Originally posted September 3, 2015

I wrote this blog for the other blog I maintain for a subdivision I’m marketing with my business partner and thought it was relevant for everyone – not just new construction buyers.

Love or hate it, at some point you’re going to have to do laundry and lots of it. Whether you operate out of a laundry room or closet, use top or front loaders, throw in Tide or [insert other brand name detergent], one thing is clear – no one seems to agree on where laundry should be done.

In my mind (and basing this on the fact that we are in a two story home) and you’ve got four options. The basement, the first floor, the second floor, and the laundry mat. Let’s exclude the latter for the purpose of this blog.

I think it’s safe to say that most people really don’t want to do laundry is basement. If we assume it’s not finished, basements are normally dark and lonely, plus you’ve got to go up/down two sets of stairs to have to navigate. All in all, the worst choice.

Then there’s second floor laundry, a trend that has been increasing over the better part of the last decade. The benefits are obvious. For one, it means no more schlepping dirty clothes from your bedroom or shower to the first floor and, even more convenient, no having to haul a laundry basket full of clean clothes upstairs. It’s a time and energy saver, but it’s not a no brainer. Many people don’t like the fact that having laundry near the bedrooms means they can’t do laundry during the night since it may wake up sleeping kids. Others think it’s dangerous to have your washer on the top floor because, if it breaks a leak, the water will spill onto the first floor and create a nightmare.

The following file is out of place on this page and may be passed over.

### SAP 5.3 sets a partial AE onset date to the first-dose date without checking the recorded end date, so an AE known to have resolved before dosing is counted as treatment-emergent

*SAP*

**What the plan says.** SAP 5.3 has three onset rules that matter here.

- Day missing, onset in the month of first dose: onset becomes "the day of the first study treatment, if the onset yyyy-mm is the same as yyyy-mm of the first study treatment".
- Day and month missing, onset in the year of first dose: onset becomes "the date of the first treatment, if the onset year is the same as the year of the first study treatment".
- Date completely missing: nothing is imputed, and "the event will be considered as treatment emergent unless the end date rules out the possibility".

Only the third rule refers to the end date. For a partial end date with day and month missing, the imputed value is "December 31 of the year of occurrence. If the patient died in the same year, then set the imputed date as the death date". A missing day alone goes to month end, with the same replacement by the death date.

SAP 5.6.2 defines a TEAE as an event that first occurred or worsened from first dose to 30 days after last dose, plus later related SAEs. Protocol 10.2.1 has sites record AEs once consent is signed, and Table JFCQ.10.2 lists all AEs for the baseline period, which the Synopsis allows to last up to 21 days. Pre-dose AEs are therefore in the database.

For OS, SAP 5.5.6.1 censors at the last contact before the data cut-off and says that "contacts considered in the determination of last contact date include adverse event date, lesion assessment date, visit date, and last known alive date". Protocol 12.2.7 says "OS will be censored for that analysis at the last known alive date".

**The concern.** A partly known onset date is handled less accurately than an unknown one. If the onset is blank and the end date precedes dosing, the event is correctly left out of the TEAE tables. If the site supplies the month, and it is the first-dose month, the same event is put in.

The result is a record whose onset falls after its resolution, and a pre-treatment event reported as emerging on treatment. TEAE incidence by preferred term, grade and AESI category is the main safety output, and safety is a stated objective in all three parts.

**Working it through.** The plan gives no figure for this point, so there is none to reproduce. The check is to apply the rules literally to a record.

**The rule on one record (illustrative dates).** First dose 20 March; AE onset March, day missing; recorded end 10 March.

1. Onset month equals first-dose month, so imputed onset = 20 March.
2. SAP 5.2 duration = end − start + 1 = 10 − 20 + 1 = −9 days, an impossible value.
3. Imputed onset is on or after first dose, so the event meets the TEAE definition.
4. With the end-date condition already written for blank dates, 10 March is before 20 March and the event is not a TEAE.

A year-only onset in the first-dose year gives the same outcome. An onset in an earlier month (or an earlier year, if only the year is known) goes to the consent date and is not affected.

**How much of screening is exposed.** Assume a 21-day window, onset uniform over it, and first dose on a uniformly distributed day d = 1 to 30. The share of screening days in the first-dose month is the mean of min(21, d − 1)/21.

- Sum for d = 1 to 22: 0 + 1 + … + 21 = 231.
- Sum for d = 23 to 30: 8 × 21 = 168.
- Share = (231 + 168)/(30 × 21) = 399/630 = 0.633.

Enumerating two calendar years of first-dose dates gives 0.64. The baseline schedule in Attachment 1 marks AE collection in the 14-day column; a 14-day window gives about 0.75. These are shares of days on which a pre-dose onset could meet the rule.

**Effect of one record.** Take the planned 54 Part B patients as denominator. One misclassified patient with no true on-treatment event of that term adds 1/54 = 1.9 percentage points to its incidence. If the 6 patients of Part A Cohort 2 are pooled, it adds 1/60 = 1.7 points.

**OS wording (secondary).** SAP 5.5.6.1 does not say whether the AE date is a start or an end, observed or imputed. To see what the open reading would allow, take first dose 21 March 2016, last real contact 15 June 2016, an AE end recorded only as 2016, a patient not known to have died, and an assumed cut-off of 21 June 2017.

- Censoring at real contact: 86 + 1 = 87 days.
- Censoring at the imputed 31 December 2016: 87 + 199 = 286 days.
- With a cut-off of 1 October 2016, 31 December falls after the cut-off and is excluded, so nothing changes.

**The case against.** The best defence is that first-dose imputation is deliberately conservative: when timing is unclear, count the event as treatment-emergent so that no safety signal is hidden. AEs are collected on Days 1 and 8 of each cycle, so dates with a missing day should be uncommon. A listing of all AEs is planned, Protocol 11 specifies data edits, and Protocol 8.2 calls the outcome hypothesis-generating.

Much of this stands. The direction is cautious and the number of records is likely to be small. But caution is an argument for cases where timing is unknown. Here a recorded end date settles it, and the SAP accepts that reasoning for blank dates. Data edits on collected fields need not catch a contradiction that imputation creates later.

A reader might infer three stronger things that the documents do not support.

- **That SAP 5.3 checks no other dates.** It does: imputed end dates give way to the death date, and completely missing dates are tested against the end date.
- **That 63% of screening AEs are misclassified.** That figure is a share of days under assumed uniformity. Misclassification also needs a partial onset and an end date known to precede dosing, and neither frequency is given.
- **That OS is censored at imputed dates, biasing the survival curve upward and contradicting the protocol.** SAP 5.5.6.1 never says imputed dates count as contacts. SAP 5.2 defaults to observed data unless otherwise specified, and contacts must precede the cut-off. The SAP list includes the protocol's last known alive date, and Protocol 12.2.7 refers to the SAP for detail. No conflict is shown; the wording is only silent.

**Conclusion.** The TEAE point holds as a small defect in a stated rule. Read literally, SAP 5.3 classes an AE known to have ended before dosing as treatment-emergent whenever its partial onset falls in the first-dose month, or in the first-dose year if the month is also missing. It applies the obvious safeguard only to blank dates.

Which leads us to having first floor laundry. Proponents this argument say that much of their day is spent on the first floor in the kitchen area and living space and having to go upstairs for laundry would be more work than having everything on one level. With reward comes sacrifice though, and you better be okay with lugging your finished loads up the stairs (or enlisting the help of grateful family members who will do the last step for you).

Lucky for you, Crosswinds caters to all laundry lovers by offering a first and second floor option. The benefit to the latter, however, is that by moving the laundry upstairs, you would gain a huge pantry/storage space at the entrance (on most models). But whatever one you prefer, the choice is yours